Calif. day care closes due to measles in baby too young to be vaccinated

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Story highlights

  • Santa Monica day care shuts down because a baby who goes there has measles
  • CDC recommends the first measles vaccine at 12 months; the baby was too young to get it
  • California has been at the epicenter of the controversy over measles and vaccinations
Parents: What is your message to parents who don't vaccinate their kids? Share your video or written perspective on CNN iReport.

(CNN)A Southern California day care has shut down because an infant there -- who's too young to get vaccinated -- contracted measles, another case in the re-emergence of the disease on the West Coast.

The Samohi Infant Toddler Center inside Santa Monica High School, a facility for 24 young children of students and staff members, closed Monday after it was learned that a baby under 12 months old being care for there had measles. It's not clear when, where or how the child got the disease.
Nor is there any timetable for when the center will reopen, but it's possible that children who have been immunized against the highly contagious virus could soon go back.
    In addition to the baby with measles, 13 other infants who went to the day care center are being quarantined for 21 days as a safeguard.
    "It's the best thing to do to protect the babies and the community," Santa Monica-Malibu Unified School District spokeswoman Gail Pinsker said of the closure. "It's a tough situation."
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    For all the talk about vaccination and measles, in one respect it's irrelevant in this case: Children shouldn't get the first dose until 12 through 15 months of age, with the second dose coming when they are between 4 and 6 years old, according to the Centers for Disease Control and Prevention.
    Then again, the fact that infants aren't vaccinated makes them even more vulnerable -- especially at a time when more and more measles cases are popping up daily in Southern California.
    So far, this latest case hasn't affected the rest of Santa Monica High School or its 3,100-plus students, beyond the three teenage mothers with children who go to the day care center. An assistant baseball coach (who didn't teach at the school) contracted the disease weeks ago, but he's since returned with a clean bill of health.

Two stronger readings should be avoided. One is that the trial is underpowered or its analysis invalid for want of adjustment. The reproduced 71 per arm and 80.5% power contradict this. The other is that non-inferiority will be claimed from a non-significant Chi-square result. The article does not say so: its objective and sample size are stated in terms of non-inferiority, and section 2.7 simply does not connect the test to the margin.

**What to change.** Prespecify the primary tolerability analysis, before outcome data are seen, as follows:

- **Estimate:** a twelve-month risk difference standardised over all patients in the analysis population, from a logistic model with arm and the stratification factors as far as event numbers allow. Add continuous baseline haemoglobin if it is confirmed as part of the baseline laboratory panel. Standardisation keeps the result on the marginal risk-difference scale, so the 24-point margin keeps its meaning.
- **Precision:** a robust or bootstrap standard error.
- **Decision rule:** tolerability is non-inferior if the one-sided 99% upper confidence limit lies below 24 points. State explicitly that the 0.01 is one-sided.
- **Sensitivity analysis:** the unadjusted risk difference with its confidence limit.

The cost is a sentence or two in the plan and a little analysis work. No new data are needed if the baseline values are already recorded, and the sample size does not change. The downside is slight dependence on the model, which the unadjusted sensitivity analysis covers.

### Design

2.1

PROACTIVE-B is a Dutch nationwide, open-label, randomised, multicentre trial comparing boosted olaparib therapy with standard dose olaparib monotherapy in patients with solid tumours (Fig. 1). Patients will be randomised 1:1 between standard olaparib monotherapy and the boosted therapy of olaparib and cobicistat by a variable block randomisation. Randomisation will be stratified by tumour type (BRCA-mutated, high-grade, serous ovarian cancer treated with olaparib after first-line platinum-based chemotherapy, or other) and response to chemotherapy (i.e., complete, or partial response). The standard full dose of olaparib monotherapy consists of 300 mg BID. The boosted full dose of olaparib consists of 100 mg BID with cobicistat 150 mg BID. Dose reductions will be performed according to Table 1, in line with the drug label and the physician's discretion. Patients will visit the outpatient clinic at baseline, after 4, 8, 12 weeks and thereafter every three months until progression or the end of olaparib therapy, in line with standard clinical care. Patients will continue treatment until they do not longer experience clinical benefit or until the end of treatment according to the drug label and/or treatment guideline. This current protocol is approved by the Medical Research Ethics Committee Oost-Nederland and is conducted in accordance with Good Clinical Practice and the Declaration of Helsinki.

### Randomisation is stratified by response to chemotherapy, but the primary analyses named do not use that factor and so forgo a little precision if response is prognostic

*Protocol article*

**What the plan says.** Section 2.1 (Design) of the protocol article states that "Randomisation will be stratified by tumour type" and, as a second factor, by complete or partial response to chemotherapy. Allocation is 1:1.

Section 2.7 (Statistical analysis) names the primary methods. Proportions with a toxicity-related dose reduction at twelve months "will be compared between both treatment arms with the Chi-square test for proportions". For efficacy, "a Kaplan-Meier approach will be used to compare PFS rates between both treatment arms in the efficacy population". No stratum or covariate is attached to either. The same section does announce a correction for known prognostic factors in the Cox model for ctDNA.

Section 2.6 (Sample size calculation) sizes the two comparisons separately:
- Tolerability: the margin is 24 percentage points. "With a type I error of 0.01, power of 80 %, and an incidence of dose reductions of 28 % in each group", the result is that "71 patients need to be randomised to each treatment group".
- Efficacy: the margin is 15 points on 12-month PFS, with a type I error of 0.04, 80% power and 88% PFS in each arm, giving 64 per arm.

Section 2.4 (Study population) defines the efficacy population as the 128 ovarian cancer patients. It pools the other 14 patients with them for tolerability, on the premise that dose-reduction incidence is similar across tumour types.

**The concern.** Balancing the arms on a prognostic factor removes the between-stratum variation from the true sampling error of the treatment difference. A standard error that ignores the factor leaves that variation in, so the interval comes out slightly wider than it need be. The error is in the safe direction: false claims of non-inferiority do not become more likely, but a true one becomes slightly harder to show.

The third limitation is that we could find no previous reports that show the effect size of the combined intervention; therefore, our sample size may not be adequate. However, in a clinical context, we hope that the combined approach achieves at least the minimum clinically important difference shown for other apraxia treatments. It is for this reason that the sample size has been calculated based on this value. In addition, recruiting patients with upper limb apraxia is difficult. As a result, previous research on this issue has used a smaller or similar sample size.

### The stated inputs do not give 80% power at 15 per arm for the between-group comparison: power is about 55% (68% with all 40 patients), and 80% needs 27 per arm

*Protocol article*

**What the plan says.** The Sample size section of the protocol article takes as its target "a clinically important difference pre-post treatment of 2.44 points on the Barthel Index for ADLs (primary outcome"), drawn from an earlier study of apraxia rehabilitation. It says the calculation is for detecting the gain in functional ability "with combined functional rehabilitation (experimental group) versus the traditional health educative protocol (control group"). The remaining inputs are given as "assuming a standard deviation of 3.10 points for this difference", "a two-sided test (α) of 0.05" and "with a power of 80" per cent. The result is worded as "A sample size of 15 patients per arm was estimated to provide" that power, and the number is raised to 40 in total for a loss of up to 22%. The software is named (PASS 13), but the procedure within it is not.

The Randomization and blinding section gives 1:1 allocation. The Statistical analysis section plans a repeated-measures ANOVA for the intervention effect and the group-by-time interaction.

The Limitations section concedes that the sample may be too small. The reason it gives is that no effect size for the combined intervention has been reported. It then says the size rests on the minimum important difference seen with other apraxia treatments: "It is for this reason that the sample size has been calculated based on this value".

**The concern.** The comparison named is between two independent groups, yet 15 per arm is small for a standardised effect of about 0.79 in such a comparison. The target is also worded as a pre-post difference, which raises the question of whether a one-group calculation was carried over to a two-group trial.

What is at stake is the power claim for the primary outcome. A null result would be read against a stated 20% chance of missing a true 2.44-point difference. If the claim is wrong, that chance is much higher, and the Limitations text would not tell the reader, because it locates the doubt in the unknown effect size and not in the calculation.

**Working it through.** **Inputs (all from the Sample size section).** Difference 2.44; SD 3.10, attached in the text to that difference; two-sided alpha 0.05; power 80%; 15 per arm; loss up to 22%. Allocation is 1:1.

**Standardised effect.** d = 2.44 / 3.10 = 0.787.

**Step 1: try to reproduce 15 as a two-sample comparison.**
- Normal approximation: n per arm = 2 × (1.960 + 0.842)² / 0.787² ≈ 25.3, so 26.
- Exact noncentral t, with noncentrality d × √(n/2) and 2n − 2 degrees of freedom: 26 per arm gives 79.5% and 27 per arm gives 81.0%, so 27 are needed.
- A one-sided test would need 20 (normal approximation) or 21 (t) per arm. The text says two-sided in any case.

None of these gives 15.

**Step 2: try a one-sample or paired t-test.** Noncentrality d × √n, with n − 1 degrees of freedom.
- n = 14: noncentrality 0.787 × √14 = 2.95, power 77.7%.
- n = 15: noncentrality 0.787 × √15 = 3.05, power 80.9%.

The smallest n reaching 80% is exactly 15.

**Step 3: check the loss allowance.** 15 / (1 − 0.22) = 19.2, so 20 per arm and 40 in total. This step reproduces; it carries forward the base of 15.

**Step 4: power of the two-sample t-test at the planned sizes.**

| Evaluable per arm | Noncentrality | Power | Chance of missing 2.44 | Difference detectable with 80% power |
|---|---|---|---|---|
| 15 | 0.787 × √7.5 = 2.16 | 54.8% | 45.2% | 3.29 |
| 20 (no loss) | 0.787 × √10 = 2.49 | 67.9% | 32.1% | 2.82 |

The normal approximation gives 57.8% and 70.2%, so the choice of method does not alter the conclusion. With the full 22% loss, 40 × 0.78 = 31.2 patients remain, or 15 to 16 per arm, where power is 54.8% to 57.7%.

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    According to the school district, 11.5% of all Santa Monica and Malibu students have not been immunized because their parents opted out. This is legal in California, but controversial -- with some, including medical professionals, saying that vaccinations are a safe, effective and necessary means to prevent the spread of diseases like measles.

    California at epicenter

    Measles starts with a fever, runny nose, cough, red eyes and sore throat. For most people, it doesn't get much worse than that -- and yet one out of every 20 children with measles also contract pneumonia, and one or two out of every 1,000 children with the disease die from it, according to the CDC.
    While once widespread in the United States, cases dropped significantly thanks to vaccines. In 2000, health authorities declared that measles had been eliminated in the United States, which meant it was no longer native to the United States but continued to be brought in by international travelers.
    But that doesn't mean no one has gotten it since.
    Last year, the United States had its most number of measles cases -- at 644 -- since 2000, the CDC reported on its website. And in the first month of this year alone, 102 people reportedly had come down with the disease.
    Those cases were reported in 14 states, but the vast majority were in California.
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    The Golden State alone had 92 new cases since December, most of those tied to an outbreak at Disneyland, according to the state's public health department. Most of the 59 people originally affected were park employees and patrons.
    Those numbers are one of the reasons California has been at the epicenter of this story, but not the only one.
    Another has to do with vaccinations. California allows exemptions from vaccinations for medical reasons and "personal beliefs," and parents have been using them.
    Over the last school year, 3.3% of California kindergartners -- about 18,200 -- were allowed to skip their shots, according to the CDC. Schools are encouraged to have "an up-to-date list of pupils with exemptions, so they can be excluded quickly if an outbreak occurs," the California Department of Public Health says.